Fact Check: SCA Final Change Plan

Gina Fairley

Earlier this week, the University of Sydney released its Final Change Plan (FCP) for Sydney College of the Arts. Artshub takes a look at the fine print.
Fact Check: SCA Final Change Plan

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On 29 May, the University of Sydney released its Final Change Plan (FCP) for Sydney College of the Arts (SCA).

It has taken into account feedback received in the wake of a Draft Plan released August last year, and almost a year of consultation (August 2016 – May 2017).

The new model sees the School become part of the Faculty of Arts and Social Sciences (FASS), and its relocation into the Old Teachers College (OTC), a shared building located on the Camperdown/Darlington campus.

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Author of the report, Professor Stephen Garton, Provost and Deputy Vice-Chancellor, said that the University was mindful of concerns over a ‘diluted identity’ and as a consequence SCA will retain its current name and brand.

The FCP explained the model would provide greater integration for SCA students with the University’s broader educational strategy.

‘There is also a financial imperative to deliver a model that is financially sustainable,’ said Garton, adding that ‘falling enrolments’ had added to the financial burden.

The expected implication of the change is to achieve a reduction in the current operating margin deficit from $5.1 million to approximately $1 million per annum.

The FCPs stated objective is:

a)  Increased interdisciplinary collaboration between its staff and other areas in the University, demonstrated by an increase in co-developed curriculum and interdisciplinary research projects;

b)  An increase of at least 5% students across the University taking visual arts electives; and

c)  Achievement of a sustainable cohort mix of coursework and HDR (Higher Degree Research) students that regularly meets budgeted load.

The big impact outcomes of the FCP on the SCA, as it has been known, will be a reduced studio footprint; reduced student intakes; and reduced staff.

The future structure of SCA

As a department in FASS, SCA sits within the broader School of Literature, Art and Media (SLAM). The report states that there are academic and administrative advantages to adopting this structure - overheads will be reallocated at the school level and a larger school-based structure will allow more resources to be directed to teaching and research requirements.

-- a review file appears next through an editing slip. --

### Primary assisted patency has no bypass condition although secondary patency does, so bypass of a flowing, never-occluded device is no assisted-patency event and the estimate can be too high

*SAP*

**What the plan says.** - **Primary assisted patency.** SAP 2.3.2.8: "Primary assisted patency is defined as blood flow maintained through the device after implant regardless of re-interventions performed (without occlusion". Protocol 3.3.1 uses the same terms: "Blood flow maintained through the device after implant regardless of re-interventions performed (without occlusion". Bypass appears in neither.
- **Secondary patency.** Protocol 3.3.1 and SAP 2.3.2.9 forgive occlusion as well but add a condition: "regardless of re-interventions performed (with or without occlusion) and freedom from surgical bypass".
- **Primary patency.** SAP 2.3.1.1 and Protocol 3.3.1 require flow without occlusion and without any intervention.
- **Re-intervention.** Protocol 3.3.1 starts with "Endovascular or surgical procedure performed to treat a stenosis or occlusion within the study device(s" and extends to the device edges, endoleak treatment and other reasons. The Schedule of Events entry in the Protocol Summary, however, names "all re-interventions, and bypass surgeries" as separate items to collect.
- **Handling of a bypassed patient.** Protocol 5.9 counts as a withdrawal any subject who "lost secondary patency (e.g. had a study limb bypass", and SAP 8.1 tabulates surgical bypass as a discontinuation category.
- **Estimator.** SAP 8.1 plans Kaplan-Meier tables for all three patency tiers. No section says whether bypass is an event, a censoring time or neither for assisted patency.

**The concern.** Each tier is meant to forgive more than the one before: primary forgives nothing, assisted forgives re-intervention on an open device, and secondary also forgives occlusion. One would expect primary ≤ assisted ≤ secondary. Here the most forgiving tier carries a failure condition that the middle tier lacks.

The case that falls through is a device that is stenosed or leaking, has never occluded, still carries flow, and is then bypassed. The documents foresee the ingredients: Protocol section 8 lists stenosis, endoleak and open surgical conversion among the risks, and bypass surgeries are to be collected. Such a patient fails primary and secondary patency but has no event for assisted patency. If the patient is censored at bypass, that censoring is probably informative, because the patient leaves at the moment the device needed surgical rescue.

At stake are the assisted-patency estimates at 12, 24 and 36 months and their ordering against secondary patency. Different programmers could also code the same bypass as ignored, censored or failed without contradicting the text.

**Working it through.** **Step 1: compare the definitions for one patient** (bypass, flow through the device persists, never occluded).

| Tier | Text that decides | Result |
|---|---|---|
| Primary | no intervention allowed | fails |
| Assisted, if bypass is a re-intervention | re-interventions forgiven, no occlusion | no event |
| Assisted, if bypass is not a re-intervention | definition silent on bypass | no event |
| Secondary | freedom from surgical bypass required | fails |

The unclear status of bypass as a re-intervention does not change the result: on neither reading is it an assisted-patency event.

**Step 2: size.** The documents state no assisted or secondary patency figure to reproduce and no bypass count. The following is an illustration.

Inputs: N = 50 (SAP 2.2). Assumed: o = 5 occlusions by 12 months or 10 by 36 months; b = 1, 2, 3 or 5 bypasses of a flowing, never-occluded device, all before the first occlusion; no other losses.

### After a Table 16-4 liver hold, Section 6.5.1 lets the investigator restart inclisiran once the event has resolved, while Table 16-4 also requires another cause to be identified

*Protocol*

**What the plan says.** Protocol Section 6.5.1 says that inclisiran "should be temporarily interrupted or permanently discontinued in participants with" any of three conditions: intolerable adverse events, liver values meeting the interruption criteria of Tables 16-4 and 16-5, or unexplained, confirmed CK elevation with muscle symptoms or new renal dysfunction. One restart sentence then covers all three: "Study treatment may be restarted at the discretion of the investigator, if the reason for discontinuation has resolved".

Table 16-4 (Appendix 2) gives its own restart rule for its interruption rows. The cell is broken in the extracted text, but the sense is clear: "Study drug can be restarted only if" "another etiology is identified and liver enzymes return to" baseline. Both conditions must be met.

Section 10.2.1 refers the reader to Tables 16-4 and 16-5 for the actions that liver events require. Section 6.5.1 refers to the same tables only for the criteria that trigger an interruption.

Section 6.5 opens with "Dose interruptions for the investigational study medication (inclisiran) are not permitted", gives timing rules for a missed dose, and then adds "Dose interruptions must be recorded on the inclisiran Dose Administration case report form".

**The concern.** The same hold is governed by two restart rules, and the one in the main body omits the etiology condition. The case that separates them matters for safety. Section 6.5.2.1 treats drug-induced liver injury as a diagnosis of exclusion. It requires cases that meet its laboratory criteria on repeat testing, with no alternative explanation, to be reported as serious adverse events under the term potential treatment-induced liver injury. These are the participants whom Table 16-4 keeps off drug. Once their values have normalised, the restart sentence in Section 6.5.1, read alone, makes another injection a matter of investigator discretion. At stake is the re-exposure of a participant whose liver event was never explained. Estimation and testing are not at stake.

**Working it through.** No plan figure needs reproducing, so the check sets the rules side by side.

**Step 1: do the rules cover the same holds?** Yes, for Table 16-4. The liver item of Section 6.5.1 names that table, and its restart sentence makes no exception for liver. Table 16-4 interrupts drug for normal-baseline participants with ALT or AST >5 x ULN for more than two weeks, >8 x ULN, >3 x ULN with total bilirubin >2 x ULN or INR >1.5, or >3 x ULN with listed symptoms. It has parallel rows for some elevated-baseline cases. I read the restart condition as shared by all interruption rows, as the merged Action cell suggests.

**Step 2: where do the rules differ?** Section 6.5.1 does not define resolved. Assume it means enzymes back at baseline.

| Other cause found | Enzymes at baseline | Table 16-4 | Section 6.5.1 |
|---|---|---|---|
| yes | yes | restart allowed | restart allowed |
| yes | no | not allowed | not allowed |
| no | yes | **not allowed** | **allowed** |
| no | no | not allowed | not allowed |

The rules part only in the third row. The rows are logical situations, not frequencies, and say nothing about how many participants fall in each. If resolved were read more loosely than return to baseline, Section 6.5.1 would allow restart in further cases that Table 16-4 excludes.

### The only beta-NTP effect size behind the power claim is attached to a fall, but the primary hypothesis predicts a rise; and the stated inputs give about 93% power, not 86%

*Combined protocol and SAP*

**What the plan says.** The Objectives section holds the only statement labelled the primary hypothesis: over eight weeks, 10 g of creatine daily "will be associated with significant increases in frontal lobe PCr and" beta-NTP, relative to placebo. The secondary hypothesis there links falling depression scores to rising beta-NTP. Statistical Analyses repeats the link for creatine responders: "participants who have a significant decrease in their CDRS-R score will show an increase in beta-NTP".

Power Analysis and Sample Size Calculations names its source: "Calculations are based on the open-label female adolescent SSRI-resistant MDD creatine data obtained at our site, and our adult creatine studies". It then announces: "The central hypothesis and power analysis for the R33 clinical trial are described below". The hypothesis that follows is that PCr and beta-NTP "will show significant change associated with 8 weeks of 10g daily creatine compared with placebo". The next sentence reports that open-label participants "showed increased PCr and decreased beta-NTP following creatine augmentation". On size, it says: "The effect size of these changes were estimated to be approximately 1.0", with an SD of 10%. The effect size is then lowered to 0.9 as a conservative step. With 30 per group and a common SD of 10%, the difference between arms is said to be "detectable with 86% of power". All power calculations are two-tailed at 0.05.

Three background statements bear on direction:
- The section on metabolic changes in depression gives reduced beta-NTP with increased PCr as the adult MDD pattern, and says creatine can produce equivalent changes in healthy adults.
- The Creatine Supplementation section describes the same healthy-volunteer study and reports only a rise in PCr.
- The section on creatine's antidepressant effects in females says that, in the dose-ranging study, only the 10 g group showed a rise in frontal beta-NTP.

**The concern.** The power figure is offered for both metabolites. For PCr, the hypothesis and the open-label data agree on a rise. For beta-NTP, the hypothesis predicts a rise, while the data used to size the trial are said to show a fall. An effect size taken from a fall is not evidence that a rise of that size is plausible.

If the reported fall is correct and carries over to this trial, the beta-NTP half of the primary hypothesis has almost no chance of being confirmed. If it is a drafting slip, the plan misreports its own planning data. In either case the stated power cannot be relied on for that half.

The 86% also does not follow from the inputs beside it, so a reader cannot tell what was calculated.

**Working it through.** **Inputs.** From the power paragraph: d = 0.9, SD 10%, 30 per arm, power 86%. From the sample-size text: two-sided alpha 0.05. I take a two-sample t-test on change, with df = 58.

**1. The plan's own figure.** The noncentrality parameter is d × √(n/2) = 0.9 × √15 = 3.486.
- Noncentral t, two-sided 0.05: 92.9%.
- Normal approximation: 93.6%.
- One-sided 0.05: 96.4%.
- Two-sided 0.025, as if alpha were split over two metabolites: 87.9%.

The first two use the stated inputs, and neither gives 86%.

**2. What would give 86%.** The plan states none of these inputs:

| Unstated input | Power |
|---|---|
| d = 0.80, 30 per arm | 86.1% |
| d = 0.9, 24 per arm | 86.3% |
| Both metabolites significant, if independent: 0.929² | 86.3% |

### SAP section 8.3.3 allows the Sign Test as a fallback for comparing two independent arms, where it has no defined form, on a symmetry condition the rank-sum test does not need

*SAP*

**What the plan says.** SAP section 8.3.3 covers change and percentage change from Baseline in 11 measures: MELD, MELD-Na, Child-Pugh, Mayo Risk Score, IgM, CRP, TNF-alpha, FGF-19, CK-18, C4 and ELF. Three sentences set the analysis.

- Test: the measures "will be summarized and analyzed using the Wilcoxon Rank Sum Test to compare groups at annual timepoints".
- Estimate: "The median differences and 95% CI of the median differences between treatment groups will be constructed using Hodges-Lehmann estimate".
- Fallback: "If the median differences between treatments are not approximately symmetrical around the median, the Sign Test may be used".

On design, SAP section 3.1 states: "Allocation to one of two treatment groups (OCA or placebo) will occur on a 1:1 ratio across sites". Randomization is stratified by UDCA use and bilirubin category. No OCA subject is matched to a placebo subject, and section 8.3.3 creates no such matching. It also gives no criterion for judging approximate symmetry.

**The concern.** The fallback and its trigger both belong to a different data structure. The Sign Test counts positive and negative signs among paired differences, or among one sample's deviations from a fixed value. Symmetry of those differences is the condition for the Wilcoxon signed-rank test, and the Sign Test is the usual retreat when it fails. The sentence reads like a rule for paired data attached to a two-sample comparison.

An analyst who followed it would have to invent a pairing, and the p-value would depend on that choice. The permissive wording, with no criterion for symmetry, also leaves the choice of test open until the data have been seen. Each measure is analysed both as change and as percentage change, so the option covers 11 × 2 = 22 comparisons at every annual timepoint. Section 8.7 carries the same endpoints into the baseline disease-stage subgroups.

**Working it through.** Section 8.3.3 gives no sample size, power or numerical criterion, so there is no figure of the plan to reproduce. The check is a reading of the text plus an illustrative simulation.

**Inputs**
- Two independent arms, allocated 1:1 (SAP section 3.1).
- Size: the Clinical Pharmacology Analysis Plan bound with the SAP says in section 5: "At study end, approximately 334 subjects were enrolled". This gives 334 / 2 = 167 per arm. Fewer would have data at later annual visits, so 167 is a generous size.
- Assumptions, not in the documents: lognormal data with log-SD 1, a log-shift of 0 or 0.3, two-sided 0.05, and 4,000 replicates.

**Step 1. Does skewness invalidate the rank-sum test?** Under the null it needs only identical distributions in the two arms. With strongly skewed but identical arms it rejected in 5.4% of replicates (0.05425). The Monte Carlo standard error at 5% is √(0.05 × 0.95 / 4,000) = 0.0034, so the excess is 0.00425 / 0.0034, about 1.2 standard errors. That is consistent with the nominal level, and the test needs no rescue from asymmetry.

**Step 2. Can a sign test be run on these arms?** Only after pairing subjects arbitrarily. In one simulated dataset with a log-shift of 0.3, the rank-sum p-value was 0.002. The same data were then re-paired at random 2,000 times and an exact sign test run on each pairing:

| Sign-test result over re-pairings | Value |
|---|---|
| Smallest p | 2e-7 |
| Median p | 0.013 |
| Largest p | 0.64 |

Second, the location in SLAM and colocation together with the Departments of Art History and Media and Communications and the Digital Cultures and Film Studies programs will maximise the opportunity for collaboration and for the generation of exciting educational outcomes more broadly.

Garton said: ‘We acknowledge the concerns some staff have expressed regarding the adequacy of the space earmarked for SCA in the proposed relocation. However, achieving a reduction of physical footprint is fundamental to ensuring SCA’s financial sustainability.’

The University will embark upon a tender process for the engagement of design firm in June, with construction commencing in December 2017. It is envisaged that phased occupation and testing of the space will occur in January 2019, with the project completed in March 2019 ready for new enrolments.

The Old Teachers College, University of Sydney

Will courses be affected?

In August 2017, a curriculum working group will be convened to draft a curriculum proposal for faculty approval in September, and Academic Board submission in October.

Garton explained: ‘It was initially proposed that the more resource-intensive mediums, including the jewellery and object major and ceramics and glassmaking components of the sculpture major, would be withdrawn from offer for commencing students from 2018.

‘In light of extensive feedback on this proposal and consideration of other options for reducing SCA’s deficit, the University has revised this proposal and now plans to retain some facilities for all current mediums at the new location.’